The written word in a digital age
By Hong Liang (China Daily)
Updated: 2006-09-19 09:36

Photography has been my hobby since childhood. I can still remember the Kodak box my father bought me when I was about eight years of age. It was nothing but a black box with a fixed aperture lens: you take pictures when there is sunlight and go home when the sun sets. Crude though it might have been, the little camera was my most precious possession for many years.

When I was in high school, I converted a shed in the backyard into a dark room and learned the skill of developing films and making prints. I have lost count of how many cameras and lenses I have bought and used over the years.

I always thought I knew a thing or two about photography, until now.

When digital cameras first came onto the market a decade or so ago, I rushed out to buy one out of curiosity. It was a dog. The pictures I took with it were so bad that I was embarrassed to look at them even in the privacy of my room.

A few weeks ago, a friend gave me his used digital camera after he upgraded to a newer model. The one he gave me was less than 18 months old. I took some random pictures and opened them on my computer. Wow, what a revelation.

Even without touch-ups, the colour spectrum looks correct, the tone and contrast were unexpectedly film-like. And my friend told me that they should look even better after processing in Photoshop.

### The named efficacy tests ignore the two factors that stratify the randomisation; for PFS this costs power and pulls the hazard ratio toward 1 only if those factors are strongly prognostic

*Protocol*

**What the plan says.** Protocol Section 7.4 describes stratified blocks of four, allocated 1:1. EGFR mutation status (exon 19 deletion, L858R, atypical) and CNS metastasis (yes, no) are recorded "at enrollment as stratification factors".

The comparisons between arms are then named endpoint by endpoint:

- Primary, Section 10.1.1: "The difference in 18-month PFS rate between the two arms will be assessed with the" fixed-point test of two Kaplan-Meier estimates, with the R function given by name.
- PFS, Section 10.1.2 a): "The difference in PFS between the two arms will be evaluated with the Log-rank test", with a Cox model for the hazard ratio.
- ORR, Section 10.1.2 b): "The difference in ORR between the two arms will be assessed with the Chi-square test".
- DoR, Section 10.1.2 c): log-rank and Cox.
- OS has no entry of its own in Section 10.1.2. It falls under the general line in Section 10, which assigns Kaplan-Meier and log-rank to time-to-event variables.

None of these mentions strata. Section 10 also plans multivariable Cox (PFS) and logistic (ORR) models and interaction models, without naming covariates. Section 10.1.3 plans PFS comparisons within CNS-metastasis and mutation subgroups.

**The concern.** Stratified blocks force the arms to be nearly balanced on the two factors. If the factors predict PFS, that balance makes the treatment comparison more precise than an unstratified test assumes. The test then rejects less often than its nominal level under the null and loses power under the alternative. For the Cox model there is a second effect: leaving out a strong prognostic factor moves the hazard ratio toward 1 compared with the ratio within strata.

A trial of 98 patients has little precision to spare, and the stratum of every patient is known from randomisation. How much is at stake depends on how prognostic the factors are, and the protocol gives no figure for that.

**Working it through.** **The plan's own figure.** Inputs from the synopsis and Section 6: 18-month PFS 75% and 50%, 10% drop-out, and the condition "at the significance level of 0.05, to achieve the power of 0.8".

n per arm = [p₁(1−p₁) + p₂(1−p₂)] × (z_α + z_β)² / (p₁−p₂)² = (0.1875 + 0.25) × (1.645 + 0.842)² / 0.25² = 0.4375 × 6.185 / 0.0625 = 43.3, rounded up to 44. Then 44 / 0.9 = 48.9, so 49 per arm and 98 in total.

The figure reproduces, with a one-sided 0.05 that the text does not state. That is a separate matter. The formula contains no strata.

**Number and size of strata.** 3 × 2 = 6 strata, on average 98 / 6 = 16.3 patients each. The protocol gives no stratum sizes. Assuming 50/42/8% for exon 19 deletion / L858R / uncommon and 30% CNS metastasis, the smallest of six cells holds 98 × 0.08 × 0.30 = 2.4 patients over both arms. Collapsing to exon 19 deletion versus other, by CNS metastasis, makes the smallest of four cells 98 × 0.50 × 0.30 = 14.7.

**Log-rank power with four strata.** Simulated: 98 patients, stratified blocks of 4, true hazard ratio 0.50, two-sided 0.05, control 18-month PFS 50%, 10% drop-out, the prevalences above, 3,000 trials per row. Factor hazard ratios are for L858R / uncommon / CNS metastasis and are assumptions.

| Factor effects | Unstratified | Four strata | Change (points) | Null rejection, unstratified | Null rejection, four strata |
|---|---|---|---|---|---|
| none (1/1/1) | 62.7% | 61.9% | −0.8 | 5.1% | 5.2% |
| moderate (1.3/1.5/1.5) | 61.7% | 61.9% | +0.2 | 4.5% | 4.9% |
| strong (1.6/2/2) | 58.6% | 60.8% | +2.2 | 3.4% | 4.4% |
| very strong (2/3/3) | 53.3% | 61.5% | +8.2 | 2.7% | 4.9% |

I have a copy of the popular photo-processing programme on my computer, although I've never quite gotten around to learning to use it. I went out and bought several voluminous books on the technique of digital processing. They have opened a whole new world for me. My previous knowledge of photography has been reduced to nothing.

Luckily for us, digitalization has not had nearly as much of an impact on the art of writing as it has on that of photography and nearly everything else. There is still no computer programme that can improve on our writing as Photoshop and other similar programmes can for our photos.

Writing is still a personal skill acquired through years of reading and practice. There is no "auto level" that can remove the hazy ambiguity in a badly written piece. Nor is there an "unsharp mask" that can sharpen the focus on a rambling discourse.

At some newspapers, reporters and editors are discouraged from using the spell-check function built into many word processing programmes. A spell checker is actually a rather dumb tool. It can't tell the right word from the wrong one, as long as the two are spelt correctly. Relying on it could cause a writer to become lazy in double-checking his or her article.

As someone who has to earn his living from writing and editing, I am glad that there is no computer programme that can juggle text as it can images. Maybe I am too old and lazy to start fresh as a computer expert. To me, writing on a computer or a typewriter makes very little difference. And that's the way it should be.

As for photography, I am more than happy to make the switch from film to digital.

It saves me a lot of money because less than 1 per cent of the pictures I have ever taken are worth keeping. With a digital camera, I can take as many pictures as I like and feel no remorse whatsoever in discarding those that fail to please. When I find a picture I can feel proud of, I can always take it to the output house for professional processing and printing.

Writing is a whole lot more personal to me. I want to be personally involved in the entire process.

(China Daily 09/19/2006 page4)